Court rejects Usenet file-sharing ban on Newzbin

A group of movie studios wins a bid to stop the site from directing users to their titles, but loses a wider attempt to stop it indexing all copyright material
Written by David Meyer, Contributor

A high court judge has turned down a request from a group of movie studios to block Usenet-indexing website Newzbin from directing users to copyright-infringing material.

The studios — 20th Century Fox, Universal, Warner Bros, Paramount, Disney and Columbia — brought a suit in February asking for two injunctions against Newzbin, which describes itself as a search engine for content on Usenet bulletin boards. On Monday, the Hon Mr Justice Kitchin handed down a judgement that granted the studios one injunction, which forces Newzbin to stop offering access to copyrighted films owned by those studios.

However, he denied the other injunction, which would have compelled the site to stop indexing all copyright-infringing material posted on Usenet, no matter who owned it.

"I do not believe it would be appropriate to grant an injunction of the breadth sought by the claimants for a number of reasons," Kitchin wrote in his judgement.

The decision sets a precedent, as the case is the first to be brought by rights holders seeking an injunction under section 97a of the Copyright, Designs and Patents Act 1988. That section gives the courts the power to "grant an injunction against a service provider", if the service provider knows that someone is using its service to infringe copyright. The law does not specify what kind of restrictive action is covered by such an injunction.

Newzbin has a paid premium membership level that lets users search indexed content on Usenet, a global distributed internet discussions system. The site also provides a technology — an XML-based file format called 'NZB' — that helps users download material from Usenet more quickly than would be otherwise possible. The invite-only site, which had a turnover during 2009 of more than £1m, is run by Chris Elsworth (known as 'Caesium'), Thomas Hurst (known as 'Freaky') and Lee Skillen (known as 'Kalante').

On Usenet, those who share copyrighted material do so by splitting up the binary files of that material into hundreds or thousands of fragments, each embedded in a separate message. As Kitchin pointed out, the use of NZB files saves Newzbin users the trouble of manually locating and identifying each message.

"Moreover, the reports in the Newzbin index provide a considerable body of very useful information in relation to each title," Kitchin said. "They include descriptive information, the URL and an NFO file which identifies the individual user who posted the content to Usenet, the email address of that user, information from which the date on which the content was posted to Usenet can be deduced and the number of files making up the particular work."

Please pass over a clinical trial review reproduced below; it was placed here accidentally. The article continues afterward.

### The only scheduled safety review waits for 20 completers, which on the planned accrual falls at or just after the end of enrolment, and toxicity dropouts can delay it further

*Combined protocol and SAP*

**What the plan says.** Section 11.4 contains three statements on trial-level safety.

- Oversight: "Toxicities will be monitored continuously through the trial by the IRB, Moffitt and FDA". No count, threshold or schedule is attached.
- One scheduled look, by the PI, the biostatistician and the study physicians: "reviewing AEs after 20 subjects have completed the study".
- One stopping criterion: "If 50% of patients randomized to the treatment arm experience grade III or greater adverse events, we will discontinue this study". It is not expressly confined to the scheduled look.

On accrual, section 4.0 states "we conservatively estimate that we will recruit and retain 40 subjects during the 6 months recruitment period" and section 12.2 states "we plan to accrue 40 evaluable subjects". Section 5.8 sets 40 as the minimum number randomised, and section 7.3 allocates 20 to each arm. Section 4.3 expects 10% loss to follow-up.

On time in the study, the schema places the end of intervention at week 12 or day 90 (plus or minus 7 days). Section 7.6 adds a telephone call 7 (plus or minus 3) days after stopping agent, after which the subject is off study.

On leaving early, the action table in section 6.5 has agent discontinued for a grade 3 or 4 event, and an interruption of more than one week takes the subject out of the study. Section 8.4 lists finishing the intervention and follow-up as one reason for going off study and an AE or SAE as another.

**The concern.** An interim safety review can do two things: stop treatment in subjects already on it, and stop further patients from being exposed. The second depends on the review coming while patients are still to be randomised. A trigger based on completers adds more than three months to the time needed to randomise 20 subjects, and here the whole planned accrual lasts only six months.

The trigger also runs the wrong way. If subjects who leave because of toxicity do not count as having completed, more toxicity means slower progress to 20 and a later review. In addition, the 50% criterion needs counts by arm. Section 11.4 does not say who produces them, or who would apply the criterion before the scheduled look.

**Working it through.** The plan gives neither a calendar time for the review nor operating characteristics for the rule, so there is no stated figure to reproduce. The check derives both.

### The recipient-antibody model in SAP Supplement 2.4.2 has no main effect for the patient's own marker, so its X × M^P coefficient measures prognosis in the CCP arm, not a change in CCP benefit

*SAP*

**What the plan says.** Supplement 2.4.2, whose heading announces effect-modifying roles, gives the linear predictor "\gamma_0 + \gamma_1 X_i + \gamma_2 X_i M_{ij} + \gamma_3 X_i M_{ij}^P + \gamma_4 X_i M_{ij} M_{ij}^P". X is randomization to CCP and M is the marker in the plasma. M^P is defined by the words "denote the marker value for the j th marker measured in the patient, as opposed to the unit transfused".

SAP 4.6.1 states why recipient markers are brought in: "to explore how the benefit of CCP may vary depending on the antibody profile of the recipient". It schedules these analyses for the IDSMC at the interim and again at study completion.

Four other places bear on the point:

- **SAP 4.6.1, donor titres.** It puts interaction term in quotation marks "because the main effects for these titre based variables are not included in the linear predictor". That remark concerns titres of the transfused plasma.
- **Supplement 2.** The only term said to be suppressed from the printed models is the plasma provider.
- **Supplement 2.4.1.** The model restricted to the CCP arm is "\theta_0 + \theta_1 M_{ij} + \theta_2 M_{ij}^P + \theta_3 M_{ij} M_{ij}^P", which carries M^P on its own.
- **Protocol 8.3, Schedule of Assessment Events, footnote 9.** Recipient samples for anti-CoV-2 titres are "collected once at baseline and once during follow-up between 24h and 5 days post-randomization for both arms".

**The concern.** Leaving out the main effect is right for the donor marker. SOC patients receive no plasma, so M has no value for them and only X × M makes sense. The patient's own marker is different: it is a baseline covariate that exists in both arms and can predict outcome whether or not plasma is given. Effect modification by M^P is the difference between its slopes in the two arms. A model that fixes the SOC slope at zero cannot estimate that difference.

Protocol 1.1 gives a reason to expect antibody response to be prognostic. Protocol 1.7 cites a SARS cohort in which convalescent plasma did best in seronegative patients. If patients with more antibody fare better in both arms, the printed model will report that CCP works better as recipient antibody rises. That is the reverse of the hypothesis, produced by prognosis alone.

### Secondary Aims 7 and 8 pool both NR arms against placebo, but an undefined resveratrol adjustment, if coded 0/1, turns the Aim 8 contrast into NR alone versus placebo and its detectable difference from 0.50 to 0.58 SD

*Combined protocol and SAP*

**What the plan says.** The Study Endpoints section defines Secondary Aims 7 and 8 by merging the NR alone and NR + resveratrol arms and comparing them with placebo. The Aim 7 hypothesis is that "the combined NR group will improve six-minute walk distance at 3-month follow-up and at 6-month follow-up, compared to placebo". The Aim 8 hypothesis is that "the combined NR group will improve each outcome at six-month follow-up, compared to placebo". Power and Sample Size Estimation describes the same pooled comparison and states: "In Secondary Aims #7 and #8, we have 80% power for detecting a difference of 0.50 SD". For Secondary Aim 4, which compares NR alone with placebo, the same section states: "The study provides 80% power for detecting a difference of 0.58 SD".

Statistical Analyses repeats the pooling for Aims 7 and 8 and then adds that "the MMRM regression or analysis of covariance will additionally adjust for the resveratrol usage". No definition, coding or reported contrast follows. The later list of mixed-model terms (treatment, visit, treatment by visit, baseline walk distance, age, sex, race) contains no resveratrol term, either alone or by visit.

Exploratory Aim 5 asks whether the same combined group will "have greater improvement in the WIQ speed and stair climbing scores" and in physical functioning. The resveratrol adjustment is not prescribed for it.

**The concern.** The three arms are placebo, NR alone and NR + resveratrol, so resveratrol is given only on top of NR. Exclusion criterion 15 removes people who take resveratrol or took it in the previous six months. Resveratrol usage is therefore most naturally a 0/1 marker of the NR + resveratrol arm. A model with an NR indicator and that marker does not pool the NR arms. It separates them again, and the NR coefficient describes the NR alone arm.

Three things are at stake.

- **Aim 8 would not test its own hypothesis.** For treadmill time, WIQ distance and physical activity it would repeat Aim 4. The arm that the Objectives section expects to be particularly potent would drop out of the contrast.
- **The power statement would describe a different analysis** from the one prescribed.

In his judgement, Kitchin found Newzbin liable for infringing on the claimants' copyrights, for the films 27 Dresses, Atonement, 300, Cloverfield, National Treasure: Book of Secrets and Spiderman 3 in particular.

He made this finding because Newzbin "has authorised the copying of the claimants' films; has procured and engaged with its premium members in a common design to copy the claimants' films; and has communicated the claimants' films to the public," he said.

In his judgement, Kitchin pointed out that the subcategories in the 'movies' category on Newzbin were a strong indication of piracy.

"The overwhelming majority of the reports in the Movies category of the Newzbin index relate to content which is commercial and very likely to be protected by copyright," he said.

Kitchin said that he would therefore grant the injunction related to movies owned by the plaintiffs and will consider what the precise terms of the injunction will be, including any necessary safeguards.

In their other injunction application, the movie studios asked the court to stop Newzbin from indexing "entries identifying any material posted to or distributed through any Usenet group in infringement of copyright".

Kitchin turned down this request for a number of reasons. First, the claimants were "seeking an injunction to restrain activities in relation to all binary and all text materials in respect of which they own no rights and about which I have heard little or no evidence," he said.

"Second, I do not accept that the defendant has actual knowledge of other persons using its service to infringe all such rights," Kitchin said. "Therefore I am not persuaded I have the jurisdiction to grant such an injunction in any event. Third, the rights of all other rights holders are wholly undefined and consequently the scope of the injunction would be very uncertain."

Kitchin concluded by saying injunctions issued under 97a should only stop a defendant from violating copyrights of films owned by claimants and could not extend any further.

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